You’ll hear this idiom more than anything else at my house. But I heard something this week that has convicted me of many things; most notably the way we speak.
But first let me assure you, I do feed my children … and they’re not starving.
I’m sure if they think hard enough, they’ll remember that they ate today. Many times. Their bellies are full, their eyes are bright and they’re able to move … not crippled over in pain from not having food in days … or weeks. They aren’t drinking fetid water from a hole in the ground that’s teeming with insects. Or pulling dry leaves from a nearby tree to stay alive.
No, they aren’t starving.
“You want to know how sick and hungry we are? Then let me show you the tombs of my two children.”
I quite literally gasped when I heard this.
My hand then covered my mouth … I felt sick … I couldn’t speak … tears filled my eyes.
The dad that uttered these horrifying words lives in a South Sudanese village. His name is Martin, and he has such a grieved stare in his eyes that I could barely stand to look at. His children were hungry. And he’d lost them because of it.
And when I think of these little ones … their tiny graves … and this father’s despair … I can’t help but feel completely distressed about it. And so I should.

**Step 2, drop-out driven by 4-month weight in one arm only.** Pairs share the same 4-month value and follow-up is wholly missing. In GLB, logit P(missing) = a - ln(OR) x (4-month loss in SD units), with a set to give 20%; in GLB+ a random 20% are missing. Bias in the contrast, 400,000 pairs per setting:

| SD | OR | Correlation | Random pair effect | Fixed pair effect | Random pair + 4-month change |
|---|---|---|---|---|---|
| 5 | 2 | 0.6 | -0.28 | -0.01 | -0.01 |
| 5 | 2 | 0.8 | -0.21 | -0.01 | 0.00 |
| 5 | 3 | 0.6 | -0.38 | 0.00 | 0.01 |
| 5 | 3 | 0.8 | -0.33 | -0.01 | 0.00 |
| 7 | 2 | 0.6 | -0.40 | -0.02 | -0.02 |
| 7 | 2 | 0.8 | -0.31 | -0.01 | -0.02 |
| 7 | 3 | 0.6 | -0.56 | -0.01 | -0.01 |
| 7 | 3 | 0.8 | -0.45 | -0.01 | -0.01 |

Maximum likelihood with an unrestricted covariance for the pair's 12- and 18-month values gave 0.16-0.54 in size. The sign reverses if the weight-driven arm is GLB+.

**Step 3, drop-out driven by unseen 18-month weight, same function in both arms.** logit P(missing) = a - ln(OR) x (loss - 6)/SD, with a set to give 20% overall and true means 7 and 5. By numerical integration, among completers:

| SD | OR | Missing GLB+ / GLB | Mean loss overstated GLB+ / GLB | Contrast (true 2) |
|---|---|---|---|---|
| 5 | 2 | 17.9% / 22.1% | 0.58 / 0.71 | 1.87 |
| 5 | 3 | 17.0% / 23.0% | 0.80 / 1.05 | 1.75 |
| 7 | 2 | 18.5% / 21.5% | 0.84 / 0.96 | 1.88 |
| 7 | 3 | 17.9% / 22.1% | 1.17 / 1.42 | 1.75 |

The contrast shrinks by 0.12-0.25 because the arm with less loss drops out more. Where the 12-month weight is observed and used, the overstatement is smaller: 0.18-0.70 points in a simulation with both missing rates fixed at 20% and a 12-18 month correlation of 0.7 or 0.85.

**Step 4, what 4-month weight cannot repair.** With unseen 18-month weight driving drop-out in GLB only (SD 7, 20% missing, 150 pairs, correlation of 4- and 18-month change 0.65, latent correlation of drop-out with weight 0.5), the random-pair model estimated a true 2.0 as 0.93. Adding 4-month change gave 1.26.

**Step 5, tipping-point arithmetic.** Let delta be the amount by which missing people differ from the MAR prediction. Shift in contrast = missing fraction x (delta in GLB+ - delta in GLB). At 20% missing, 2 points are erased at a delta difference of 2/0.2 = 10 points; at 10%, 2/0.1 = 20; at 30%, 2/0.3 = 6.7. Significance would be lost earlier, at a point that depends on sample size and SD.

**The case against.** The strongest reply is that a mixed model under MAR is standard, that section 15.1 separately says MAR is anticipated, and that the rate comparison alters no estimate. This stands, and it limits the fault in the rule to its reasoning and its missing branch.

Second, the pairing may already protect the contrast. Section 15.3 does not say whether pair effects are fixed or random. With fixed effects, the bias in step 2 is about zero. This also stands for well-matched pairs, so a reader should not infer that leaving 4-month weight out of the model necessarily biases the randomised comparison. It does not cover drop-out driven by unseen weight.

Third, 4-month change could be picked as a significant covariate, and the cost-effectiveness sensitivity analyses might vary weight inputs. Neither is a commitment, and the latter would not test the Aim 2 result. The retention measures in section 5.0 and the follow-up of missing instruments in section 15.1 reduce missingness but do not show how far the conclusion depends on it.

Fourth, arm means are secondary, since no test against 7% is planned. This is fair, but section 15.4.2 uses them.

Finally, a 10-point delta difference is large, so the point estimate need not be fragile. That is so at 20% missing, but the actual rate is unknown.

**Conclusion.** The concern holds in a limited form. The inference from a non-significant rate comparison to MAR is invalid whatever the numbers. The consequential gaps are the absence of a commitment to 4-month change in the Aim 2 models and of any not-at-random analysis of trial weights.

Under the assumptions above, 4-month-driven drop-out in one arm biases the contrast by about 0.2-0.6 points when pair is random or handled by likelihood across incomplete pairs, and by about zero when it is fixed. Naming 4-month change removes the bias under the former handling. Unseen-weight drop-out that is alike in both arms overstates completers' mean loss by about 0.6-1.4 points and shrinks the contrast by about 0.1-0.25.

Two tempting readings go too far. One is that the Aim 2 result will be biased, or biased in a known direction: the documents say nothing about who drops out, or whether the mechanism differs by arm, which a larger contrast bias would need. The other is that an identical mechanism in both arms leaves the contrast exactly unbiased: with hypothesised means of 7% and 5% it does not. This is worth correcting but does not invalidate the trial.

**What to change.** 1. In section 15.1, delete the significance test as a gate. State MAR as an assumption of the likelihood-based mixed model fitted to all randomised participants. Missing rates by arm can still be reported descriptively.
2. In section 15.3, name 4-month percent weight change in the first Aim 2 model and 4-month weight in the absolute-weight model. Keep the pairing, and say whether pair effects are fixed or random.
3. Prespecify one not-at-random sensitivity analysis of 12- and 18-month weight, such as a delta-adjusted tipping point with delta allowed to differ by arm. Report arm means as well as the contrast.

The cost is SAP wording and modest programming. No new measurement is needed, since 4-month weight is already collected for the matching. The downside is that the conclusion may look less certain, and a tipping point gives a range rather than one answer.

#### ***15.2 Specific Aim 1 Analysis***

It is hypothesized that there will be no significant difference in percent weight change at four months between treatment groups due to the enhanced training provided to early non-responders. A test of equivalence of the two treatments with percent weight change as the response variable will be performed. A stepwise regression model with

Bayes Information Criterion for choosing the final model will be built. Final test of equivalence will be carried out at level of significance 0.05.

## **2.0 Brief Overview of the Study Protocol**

I could have kept his children alive. But if only I knew …
If you’ve read this far I now have to tell you the rest of this story—his village is full of hungry children.
After wrestling with the guilt that I probably threw away enough food to have kept this man’s children alive, I realized something greater. That I owe him so much more than just my feelings.
I have to tell his story … and honor his children.
South Sudan is a mess right now. A young country that should still be bathing in the celebration of independence is instead caught in a web of raging violence … economic disaster … and dire food shortages. Poverty is tightening its grip and the poorest people can barely breathe.
There’s no denying that at this time of year, distractions are everywhere. And while ugly Christmas sweaters and foam reindeer antlers on car antennas might make you look twice, it’s the busyness of the season that can really get to you.